I have no doubt that some people were unclean back then (just as there are loads of unclean people around today), or so adherent to every edict of the Church that they went without bathing. However, this simply wasn't the case for most people.People were just as aware of their bodily odours back then as we are today. People liked to smell nice. There was no germ theory back then, but people were not complacent with living in filth. They knew that filth usually led to illness - even if a lot of this was based on how bad something smelled. In Britain, professions which created a lot of horrid smells were often forced, under law, to set up shop either outside the city, or in their own district - butchery, tanning, the use of woad to create blue dye. People didn't want to deal with that stuff. Usually, in larger cities, human waste would also be taken outside the city and dumped in a brook just beyond the walls. The streets were dirty, but they weren't caked in crap. There were also public toilets across the London bridge, well, small alcoves where you could defecate into the Thames. Common Privies were well, common, in large cities during this time. Yes, people did relieve themselves in alley's and against buildings and walls, just like people do today, but it was frowned upon. A lot of cities spent a fair amount of money constructing and maintaining public toilets, and even in trying to maintain pollution.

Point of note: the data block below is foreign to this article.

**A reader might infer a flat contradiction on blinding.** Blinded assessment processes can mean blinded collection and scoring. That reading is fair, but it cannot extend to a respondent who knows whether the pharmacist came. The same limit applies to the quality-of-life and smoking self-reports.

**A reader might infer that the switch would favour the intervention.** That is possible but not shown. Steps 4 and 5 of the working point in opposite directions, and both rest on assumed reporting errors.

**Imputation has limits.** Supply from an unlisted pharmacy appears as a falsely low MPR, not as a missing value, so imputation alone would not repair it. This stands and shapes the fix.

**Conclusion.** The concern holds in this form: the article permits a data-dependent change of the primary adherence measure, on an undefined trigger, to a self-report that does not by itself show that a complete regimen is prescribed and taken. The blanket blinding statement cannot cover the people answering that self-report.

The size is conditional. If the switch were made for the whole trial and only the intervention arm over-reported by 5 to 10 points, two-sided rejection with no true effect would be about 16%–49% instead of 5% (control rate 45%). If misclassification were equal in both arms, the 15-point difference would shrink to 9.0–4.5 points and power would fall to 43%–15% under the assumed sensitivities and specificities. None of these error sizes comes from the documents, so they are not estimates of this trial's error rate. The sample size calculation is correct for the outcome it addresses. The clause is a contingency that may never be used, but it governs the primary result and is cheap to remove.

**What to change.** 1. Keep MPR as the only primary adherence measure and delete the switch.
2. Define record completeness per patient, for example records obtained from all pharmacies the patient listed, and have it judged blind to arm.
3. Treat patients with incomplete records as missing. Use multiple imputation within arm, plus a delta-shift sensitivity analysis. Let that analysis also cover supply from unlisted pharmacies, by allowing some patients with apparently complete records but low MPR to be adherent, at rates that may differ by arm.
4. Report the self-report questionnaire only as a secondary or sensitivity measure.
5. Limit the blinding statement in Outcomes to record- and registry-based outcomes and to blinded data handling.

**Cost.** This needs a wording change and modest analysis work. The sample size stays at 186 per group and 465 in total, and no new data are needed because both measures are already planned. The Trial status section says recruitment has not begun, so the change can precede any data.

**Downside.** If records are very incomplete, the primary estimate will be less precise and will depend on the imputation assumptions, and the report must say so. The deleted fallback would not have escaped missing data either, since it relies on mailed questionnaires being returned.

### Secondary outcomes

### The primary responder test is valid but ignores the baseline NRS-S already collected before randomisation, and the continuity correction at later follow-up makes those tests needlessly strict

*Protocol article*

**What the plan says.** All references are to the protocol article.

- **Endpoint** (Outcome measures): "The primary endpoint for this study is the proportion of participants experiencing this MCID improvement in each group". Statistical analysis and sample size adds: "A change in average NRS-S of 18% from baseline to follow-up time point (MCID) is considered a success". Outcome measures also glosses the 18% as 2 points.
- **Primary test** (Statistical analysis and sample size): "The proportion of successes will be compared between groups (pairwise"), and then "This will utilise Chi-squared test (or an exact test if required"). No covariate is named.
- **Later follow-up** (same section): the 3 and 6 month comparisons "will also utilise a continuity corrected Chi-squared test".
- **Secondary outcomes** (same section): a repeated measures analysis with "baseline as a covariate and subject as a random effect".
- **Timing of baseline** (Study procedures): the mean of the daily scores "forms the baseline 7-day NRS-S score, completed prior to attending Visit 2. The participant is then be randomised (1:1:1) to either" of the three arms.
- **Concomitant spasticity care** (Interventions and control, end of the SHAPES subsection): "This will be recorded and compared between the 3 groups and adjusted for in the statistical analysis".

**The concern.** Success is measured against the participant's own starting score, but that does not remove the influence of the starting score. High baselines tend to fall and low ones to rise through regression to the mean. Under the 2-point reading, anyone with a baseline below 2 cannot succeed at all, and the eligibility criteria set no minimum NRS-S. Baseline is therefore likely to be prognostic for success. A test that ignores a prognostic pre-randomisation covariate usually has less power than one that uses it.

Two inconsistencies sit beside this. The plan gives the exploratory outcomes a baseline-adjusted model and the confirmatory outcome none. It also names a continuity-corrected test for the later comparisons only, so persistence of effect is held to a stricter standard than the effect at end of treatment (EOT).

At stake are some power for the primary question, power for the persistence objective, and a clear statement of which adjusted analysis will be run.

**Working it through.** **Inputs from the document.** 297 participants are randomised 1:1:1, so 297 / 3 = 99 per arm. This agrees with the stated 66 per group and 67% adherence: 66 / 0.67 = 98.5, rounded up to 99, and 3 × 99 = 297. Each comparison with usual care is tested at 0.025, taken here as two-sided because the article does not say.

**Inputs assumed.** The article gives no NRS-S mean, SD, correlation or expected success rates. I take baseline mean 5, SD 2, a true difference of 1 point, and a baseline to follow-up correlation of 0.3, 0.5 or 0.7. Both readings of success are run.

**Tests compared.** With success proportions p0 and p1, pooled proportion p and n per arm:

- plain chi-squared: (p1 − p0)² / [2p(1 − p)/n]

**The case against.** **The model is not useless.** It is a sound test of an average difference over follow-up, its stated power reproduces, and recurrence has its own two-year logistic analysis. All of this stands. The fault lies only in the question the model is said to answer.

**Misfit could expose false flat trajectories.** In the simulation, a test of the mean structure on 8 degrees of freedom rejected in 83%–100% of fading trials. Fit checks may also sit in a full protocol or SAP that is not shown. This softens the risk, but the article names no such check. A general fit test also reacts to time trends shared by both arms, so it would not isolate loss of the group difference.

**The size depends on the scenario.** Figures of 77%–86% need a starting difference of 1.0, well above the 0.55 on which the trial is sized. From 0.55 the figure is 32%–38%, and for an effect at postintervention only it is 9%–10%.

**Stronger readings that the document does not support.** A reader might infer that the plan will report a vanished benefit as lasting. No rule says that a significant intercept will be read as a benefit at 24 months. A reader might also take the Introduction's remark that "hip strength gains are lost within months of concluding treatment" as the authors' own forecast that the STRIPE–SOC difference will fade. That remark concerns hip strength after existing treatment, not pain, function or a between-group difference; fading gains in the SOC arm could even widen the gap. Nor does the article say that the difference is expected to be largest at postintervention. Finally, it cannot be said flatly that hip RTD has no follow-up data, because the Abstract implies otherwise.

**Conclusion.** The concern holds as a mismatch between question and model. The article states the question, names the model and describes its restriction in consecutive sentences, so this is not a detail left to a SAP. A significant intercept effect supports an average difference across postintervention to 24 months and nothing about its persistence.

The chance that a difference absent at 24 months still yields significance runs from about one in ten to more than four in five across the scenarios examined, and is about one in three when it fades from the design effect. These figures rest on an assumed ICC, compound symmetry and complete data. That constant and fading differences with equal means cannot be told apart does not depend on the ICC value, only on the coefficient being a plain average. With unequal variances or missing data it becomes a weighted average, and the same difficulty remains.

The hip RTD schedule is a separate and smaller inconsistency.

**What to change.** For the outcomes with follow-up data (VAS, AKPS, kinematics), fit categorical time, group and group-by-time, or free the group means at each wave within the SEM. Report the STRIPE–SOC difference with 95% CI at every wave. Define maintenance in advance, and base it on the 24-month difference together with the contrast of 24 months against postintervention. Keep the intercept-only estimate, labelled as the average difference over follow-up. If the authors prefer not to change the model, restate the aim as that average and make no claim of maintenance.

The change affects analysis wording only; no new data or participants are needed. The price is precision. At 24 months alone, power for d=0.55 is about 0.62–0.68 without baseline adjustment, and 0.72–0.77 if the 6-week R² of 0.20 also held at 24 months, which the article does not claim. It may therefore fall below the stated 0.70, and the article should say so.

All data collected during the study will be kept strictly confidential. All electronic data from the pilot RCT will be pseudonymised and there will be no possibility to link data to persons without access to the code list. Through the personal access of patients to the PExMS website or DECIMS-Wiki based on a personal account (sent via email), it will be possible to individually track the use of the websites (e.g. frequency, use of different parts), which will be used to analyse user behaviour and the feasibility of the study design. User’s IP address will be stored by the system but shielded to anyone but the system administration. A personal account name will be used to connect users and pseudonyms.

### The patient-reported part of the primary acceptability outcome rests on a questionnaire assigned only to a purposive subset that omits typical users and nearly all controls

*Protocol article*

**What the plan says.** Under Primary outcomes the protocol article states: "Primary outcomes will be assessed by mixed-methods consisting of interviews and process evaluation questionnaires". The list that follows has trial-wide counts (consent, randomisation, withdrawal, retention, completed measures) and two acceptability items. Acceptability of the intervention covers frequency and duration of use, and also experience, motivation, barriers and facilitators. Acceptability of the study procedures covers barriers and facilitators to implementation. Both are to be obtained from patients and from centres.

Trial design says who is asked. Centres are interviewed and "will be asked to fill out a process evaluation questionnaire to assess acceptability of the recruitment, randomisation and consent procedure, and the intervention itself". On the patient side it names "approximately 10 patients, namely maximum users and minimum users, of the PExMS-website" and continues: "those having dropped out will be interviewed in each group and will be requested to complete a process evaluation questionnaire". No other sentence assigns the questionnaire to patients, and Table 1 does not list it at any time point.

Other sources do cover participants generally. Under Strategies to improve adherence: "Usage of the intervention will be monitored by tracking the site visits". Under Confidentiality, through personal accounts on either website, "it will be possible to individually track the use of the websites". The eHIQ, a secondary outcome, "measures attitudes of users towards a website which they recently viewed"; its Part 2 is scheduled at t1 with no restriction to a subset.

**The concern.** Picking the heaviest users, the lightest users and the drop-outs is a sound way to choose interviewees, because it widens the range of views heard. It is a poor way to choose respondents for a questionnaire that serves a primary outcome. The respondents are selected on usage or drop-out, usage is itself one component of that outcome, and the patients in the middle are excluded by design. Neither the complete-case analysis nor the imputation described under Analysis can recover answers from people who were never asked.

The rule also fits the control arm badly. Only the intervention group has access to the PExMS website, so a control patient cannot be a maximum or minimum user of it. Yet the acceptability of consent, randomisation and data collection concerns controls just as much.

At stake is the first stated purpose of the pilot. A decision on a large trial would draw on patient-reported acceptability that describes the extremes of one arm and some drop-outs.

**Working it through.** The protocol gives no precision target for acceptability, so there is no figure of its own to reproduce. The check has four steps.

So, yeah. Medieval myths. People back then weren't that different from people today. I can supply sources if you like. Though, most of my info comes from my large book collection, college papers, and other written works. I do have two links on hand if you want to have a look at a website about these topics. You're not wrong about the Middle Ages being more unclean than today, but people weren't living like ignorant savages back then. Like I said, they lacked Germ Theory and a firm understanding of why hygiene was so important, but they did understand that bathing was important. They knew that filth usually stank and dirty water tasted foul, which usually led to sickness.

I do support your decision to not include actual toilets as we know them, though. Your resources are amazingly detailed and great for creating more grittier games. Though, one thing is bothering me about one of your screenshots. Is that an American style mailbox just outside the building on the left? I can't wait for these new MV resources to be released. :)
 
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Ralpf

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There are definitely some mixed histories in that era in regards to science and sanitation specifically, but ultimately we are talking about indoor plumbing (and kinda got off track from there) which would be out of place (Assuming your setting is to mirror middle age Europe, which is what is being assumed here.)